Boston Celtics’ rookie Kelly Olynyk was widely viewed as one of the most NBA-ready prospects in the 2013 NBA draft. His highly developed skills and offensive versatility appeared to give the seven-footer an immediate role to play and after a dominant Summer League showing there were even some thoughts that the big man could be in the Rookie of the Year discussion for the 2013-14 season. The Canadian rookie started slowly though, showing that strength and athleticism are just as important when it comes to being ready to play in the pros as the skills. Olynyk struggled early with his confidence, shooting and trying to keep up with the elite athletes in the NBA, but has shown steady improvement throughout the season and has become one of the Celtics’ best players of late.
The 22-year-old Olynyk has shown consistent improvement on a monthly basis during his rookie season and is starting to see his hard work pay off with a more consistent role in coach Brad Stevens’ offense over the past few weeks. So far in March, Olynyk has averaged 11.3 points and 6.4 rebounds, a significant boost over his season averages of 7.7 and 5. It is the difference in his confidence that seems to be paying off more than anything now for the rookie, where he once hesitated to look for his own shot he now looks to attack. He is trusting in his skillset and his unique long range shooting ability from the power forward/center position. In March his shooting has skyrocketed up to .507 from the field and a tremendous .412 from three point range. The March numbers also don’t include a 21 point, 8 rebound, 4 assist effort against the Jazz in the last game of February, further showing what the rookie could do with extended minutes.
It was a rough transition for Kelly Olynyk to the NBA from Gonzaga where he dominated the NCAA and had led his team to a number one seed. The speed of the professional game seemed to catch Olynyk off guard and he was often outmatched physically early on by the sheer size and strength of the players who man the paint in the NBA. It was flagged by scouts leading up to the draft that Olynyk may struggle defensively due to a lack of speed and strength but gradually throughout the season he has worked with the Celtics’ coaching staff, put time in the gym and is showing signs of becoming a true NBA athlete. He will never be the fastest or the strongest, but Olynyk has an advantage over the majority of big men with his ability to dribble, shoot from deep and especially passing the ball. If he can just get his body to the point where it is no longer a liability his elite skills will do the rest and allow him to become a great player in the league.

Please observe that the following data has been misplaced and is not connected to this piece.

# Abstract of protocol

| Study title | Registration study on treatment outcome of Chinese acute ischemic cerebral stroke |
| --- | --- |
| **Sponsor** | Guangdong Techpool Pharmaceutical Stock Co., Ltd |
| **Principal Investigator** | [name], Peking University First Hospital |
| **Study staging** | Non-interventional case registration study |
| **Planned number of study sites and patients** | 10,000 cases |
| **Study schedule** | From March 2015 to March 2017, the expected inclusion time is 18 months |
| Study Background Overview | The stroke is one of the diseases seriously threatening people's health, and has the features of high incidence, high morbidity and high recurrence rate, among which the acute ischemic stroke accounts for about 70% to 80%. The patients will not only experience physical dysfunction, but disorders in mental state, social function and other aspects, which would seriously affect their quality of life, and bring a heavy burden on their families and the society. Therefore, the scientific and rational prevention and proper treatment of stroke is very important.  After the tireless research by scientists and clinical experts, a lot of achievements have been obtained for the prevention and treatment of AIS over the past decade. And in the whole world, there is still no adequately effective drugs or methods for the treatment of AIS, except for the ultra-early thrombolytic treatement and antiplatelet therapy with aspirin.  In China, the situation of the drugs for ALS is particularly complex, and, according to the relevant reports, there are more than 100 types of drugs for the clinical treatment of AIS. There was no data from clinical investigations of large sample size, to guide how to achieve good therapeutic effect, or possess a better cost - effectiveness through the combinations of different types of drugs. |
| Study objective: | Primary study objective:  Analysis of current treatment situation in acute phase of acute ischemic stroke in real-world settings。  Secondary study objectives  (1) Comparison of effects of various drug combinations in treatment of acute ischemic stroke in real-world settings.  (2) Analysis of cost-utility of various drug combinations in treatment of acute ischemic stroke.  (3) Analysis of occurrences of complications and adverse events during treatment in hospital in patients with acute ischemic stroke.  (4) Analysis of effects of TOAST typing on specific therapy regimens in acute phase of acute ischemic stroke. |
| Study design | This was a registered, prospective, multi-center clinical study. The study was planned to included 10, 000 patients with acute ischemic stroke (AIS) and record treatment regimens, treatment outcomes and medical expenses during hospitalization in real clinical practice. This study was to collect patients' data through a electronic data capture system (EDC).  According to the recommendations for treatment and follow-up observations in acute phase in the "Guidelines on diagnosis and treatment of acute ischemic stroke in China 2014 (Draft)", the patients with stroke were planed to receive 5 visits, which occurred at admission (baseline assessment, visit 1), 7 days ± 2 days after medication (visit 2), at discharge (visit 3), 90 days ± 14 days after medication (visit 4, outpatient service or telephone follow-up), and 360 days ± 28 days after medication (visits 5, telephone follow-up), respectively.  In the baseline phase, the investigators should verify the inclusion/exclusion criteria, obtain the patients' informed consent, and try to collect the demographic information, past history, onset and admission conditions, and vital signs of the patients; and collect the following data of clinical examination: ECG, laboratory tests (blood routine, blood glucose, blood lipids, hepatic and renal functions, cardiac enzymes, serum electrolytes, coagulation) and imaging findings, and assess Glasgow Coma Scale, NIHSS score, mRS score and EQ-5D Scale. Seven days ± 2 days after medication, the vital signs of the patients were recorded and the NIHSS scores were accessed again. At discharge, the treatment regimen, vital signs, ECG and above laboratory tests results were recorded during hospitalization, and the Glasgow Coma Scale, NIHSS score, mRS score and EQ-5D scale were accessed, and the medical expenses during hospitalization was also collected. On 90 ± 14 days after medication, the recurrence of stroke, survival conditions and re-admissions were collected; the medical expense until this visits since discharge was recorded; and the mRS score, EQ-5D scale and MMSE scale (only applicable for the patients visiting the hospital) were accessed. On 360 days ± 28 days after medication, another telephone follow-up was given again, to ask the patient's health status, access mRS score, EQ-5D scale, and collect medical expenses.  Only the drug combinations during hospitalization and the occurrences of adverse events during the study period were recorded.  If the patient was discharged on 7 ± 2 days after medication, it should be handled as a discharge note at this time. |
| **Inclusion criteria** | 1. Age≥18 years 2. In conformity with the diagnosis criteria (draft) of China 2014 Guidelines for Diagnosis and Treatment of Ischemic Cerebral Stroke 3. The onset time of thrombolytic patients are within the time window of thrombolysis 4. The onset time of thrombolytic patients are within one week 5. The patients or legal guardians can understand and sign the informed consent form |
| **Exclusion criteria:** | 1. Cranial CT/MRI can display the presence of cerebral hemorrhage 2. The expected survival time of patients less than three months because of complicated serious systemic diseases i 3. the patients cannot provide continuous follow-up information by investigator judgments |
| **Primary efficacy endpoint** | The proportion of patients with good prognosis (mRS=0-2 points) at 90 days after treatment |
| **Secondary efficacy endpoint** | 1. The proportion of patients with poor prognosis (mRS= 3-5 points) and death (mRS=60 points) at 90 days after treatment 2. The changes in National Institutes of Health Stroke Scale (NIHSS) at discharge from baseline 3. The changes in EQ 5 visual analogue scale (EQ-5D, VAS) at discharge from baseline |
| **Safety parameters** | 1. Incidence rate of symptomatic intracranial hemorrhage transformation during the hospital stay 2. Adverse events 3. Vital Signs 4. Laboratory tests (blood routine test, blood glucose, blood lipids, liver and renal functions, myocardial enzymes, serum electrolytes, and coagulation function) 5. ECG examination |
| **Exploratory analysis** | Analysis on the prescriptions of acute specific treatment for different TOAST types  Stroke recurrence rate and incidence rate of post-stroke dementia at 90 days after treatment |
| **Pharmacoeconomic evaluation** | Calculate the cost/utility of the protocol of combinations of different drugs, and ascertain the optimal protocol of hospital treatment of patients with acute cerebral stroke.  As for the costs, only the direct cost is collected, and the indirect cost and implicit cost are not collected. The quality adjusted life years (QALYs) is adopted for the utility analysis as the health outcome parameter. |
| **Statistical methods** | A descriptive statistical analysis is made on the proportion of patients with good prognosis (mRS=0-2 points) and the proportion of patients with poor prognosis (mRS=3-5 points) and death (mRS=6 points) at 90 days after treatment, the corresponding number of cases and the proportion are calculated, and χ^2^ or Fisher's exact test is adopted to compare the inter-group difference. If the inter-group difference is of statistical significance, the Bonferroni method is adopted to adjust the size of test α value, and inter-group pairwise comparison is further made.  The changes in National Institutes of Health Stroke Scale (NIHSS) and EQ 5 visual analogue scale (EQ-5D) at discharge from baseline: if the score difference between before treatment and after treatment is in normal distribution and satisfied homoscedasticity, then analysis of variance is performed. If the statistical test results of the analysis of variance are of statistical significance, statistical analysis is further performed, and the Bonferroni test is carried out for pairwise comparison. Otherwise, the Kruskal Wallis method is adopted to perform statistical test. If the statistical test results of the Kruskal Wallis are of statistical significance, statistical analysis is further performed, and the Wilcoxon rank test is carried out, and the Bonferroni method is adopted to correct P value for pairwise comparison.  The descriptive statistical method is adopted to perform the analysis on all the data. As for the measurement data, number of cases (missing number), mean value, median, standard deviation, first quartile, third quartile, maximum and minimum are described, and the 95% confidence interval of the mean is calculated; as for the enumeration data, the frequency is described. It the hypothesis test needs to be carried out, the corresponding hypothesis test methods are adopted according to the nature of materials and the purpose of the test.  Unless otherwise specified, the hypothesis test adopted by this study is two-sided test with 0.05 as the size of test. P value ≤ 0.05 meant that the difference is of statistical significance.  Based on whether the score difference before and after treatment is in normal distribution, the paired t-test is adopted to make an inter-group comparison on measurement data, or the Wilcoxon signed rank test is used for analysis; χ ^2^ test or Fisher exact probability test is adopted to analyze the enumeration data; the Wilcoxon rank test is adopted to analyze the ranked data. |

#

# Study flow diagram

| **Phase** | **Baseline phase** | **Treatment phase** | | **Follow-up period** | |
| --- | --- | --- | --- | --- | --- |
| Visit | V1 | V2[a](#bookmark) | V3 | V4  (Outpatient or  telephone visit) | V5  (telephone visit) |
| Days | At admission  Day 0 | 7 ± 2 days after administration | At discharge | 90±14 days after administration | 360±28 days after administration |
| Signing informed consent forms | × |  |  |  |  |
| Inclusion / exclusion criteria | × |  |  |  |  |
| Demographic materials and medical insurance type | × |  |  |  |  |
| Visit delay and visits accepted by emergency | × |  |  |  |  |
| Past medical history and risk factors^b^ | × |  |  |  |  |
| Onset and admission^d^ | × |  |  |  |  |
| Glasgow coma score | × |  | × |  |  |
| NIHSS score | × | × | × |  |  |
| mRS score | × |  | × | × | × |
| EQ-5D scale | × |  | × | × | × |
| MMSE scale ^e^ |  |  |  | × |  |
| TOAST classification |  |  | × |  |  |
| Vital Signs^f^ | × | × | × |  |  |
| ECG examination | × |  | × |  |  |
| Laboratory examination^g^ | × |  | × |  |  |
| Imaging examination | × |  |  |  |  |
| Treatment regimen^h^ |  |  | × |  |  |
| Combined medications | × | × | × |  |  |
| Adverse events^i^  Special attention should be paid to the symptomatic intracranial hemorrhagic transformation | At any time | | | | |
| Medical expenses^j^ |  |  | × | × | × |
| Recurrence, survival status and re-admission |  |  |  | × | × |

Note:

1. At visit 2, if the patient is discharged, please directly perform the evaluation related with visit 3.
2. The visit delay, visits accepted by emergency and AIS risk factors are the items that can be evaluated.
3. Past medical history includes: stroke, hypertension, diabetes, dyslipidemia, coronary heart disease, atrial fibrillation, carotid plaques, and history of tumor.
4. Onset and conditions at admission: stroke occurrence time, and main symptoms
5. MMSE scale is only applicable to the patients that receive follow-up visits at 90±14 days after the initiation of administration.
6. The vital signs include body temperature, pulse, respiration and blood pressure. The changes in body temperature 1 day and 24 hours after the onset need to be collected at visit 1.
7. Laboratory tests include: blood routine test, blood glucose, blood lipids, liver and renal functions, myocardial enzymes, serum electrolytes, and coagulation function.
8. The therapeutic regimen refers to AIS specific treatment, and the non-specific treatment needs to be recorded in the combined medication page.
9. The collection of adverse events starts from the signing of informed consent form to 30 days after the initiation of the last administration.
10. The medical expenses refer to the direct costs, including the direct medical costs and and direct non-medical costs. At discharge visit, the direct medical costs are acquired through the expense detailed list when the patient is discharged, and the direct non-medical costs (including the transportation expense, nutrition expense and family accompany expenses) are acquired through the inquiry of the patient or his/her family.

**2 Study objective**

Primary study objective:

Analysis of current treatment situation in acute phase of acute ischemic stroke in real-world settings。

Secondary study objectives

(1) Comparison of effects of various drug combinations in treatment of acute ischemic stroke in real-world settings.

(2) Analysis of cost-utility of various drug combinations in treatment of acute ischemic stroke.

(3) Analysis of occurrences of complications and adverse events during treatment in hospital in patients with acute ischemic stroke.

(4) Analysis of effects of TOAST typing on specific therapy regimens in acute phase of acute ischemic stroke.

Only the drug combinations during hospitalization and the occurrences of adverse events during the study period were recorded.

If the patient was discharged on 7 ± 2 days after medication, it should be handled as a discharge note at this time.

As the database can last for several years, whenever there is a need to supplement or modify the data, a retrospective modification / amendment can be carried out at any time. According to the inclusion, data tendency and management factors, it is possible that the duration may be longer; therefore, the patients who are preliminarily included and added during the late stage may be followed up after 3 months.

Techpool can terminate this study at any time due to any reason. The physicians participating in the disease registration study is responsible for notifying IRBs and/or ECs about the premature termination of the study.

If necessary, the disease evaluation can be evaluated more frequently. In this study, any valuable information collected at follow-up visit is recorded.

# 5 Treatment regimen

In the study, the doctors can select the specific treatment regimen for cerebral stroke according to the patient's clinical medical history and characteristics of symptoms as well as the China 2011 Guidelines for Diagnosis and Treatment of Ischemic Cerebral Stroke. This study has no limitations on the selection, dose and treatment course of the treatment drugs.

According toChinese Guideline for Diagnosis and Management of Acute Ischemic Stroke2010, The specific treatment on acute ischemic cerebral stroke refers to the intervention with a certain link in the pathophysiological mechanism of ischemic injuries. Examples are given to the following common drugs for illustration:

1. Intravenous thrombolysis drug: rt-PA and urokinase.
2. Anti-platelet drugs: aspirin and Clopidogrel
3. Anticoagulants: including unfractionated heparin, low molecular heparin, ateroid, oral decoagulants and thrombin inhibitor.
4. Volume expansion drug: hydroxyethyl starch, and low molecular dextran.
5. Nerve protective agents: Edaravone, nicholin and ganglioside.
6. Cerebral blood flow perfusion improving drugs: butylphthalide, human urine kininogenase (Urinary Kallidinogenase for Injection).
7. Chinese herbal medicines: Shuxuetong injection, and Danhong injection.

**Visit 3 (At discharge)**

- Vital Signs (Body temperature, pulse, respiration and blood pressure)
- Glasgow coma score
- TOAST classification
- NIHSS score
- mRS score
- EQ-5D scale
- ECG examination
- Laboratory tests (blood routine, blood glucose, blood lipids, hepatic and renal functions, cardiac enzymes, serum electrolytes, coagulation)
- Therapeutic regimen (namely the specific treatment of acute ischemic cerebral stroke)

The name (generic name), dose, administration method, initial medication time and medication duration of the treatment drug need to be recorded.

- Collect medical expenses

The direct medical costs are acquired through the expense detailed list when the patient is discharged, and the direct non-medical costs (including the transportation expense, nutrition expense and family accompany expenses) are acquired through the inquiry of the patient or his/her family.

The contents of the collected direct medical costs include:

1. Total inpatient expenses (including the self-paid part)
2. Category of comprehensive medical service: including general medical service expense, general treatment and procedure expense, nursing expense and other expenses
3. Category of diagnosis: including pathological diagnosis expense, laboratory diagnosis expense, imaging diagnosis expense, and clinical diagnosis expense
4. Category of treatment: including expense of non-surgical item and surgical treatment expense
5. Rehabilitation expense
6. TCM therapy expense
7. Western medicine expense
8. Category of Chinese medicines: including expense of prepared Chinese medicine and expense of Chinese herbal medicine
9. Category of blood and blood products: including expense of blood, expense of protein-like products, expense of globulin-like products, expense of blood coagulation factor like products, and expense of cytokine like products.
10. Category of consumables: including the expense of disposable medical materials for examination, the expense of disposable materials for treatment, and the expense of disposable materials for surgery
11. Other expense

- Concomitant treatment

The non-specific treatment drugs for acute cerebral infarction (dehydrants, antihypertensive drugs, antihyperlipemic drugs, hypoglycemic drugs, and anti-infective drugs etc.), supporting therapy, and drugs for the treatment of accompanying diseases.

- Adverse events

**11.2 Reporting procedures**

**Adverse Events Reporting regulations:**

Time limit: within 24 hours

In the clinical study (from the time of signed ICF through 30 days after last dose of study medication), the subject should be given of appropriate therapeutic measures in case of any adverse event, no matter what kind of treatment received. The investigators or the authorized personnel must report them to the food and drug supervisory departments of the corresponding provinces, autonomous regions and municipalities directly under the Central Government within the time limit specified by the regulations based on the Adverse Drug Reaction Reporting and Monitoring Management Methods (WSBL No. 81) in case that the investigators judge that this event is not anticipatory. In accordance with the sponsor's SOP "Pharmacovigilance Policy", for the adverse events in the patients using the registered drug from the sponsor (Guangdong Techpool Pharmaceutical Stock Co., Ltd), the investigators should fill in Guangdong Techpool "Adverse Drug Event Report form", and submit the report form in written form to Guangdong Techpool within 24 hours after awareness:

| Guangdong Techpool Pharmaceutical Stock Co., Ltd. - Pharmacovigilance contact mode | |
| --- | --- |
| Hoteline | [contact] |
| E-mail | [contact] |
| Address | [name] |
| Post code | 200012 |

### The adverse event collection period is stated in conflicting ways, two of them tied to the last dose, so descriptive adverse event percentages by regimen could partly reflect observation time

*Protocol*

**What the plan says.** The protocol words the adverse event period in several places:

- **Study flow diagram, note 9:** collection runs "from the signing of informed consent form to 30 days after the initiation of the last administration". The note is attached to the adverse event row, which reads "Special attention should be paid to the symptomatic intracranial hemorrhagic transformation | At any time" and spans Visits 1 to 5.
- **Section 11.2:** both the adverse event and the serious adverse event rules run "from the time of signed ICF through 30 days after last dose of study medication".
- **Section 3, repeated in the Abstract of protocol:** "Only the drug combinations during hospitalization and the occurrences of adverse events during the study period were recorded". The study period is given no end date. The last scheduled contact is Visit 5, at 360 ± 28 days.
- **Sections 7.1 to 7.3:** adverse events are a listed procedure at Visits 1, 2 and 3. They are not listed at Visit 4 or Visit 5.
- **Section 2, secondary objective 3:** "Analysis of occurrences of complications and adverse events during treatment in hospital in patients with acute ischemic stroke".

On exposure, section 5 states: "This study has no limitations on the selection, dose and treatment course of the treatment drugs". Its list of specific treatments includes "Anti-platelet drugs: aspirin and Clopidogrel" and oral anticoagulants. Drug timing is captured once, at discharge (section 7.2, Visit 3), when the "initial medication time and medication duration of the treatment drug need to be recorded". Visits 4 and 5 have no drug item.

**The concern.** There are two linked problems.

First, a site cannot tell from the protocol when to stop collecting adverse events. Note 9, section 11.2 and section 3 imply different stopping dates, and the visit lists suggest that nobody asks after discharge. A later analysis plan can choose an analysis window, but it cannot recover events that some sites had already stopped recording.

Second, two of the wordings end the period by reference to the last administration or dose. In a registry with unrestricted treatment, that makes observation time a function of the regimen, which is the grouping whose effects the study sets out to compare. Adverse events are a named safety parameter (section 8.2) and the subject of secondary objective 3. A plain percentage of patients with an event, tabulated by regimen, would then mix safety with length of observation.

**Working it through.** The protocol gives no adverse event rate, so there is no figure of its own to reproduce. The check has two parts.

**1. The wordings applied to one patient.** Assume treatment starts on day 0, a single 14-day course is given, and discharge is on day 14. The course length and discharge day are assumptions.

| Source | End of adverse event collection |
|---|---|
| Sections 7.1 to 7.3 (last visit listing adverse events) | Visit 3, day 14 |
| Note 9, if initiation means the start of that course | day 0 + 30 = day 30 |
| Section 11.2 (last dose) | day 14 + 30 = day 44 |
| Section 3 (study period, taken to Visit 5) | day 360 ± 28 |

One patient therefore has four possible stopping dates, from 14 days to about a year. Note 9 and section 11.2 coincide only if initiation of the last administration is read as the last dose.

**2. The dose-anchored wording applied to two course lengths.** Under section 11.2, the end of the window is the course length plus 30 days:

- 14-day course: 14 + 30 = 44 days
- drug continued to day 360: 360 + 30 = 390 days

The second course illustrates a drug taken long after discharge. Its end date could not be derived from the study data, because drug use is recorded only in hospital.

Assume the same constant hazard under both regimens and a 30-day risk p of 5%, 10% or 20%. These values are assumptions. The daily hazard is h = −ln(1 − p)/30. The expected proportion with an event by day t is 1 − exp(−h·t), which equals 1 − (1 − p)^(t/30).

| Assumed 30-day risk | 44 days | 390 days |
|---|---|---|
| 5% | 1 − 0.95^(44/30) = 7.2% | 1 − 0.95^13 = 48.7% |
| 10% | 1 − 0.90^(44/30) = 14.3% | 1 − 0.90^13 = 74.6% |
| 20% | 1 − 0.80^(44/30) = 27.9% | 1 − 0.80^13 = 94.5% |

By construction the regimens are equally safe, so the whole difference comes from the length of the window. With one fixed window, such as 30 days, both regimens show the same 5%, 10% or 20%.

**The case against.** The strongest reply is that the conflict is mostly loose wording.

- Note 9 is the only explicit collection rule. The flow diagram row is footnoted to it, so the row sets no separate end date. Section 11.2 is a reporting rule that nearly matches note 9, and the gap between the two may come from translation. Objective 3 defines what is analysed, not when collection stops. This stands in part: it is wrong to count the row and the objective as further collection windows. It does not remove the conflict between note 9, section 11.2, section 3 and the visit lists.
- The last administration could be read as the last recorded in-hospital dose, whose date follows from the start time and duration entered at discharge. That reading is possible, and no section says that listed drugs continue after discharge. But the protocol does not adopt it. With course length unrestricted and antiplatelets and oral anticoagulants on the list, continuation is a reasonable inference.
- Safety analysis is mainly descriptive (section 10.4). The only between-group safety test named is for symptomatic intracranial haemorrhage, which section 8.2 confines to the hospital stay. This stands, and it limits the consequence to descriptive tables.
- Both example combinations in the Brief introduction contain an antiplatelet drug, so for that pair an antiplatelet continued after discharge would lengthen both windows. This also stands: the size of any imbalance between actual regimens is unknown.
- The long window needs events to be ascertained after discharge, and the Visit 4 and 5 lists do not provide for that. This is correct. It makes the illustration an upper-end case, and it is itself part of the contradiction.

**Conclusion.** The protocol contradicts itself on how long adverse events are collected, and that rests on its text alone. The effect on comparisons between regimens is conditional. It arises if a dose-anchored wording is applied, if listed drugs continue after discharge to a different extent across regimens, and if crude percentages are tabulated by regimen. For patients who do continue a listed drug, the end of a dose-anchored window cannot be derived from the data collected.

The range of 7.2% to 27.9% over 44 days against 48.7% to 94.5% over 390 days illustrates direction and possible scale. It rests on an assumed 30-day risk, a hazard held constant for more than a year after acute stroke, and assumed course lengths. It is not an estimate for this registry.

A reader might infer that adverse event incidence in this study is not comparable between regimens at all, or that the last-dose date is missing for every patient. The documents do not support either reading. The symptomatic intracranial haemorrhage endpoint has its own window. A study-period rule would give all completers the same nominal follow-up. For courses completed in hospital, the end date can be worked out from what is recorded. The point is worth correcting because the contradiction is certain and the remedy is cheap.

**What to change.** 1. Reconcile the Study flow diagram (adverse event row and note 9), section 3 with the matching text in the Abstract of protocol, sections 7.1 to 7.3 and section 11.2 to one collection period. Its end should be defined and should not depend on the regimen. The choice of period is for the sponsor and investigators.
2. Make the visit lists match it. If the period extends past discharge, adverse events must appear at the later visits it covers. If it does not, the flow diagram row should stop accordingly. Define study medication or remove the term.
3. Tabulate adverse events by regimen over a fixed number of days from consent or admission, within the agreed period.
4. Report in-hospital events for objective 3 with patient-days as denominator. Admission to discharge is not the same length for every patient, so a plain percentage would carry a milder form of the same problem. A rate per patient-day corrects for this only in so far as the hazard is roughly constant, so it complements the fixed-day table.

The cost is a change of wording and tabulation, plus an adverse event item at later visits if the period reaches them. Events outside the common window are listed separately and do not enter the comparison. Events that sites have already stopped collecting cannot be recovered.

He still needs to continue working on his defense and rebounding, but Olynyk has shown tremendous strides throughout his rookie season that give hope that he will at least become serviceable in those areas going forward. He no longer looks lost on the court, trusting his own basketball instincts, which is great considering he has great natural court awareness and feel for the game. His pairing with fellow big man Jared Sullinger is perhaps the Celtics’ most effective combination at this stage of the season, the combination improves the team’s overall scoring, rebounding and passing as both players have great versatility compared to the average big man. At 22 years old, there is still a lot of room to grow for Olynyk and as the Celtics close out the 2013-14 season he has proven worthy of considerable playing time going into next season. Whether the Celtics decide to continue with their youth-rebuild or cash in and swing for the fences in a trade this offseason, Olynyk has shown enough late in his rookie year to prove himself worthy of additional playing time and should be a valuable member of the Celtics’ roster going forward. With 13 games left on the schedule this season, we should continue to see an increase in playing time and production from the Celtics rookie.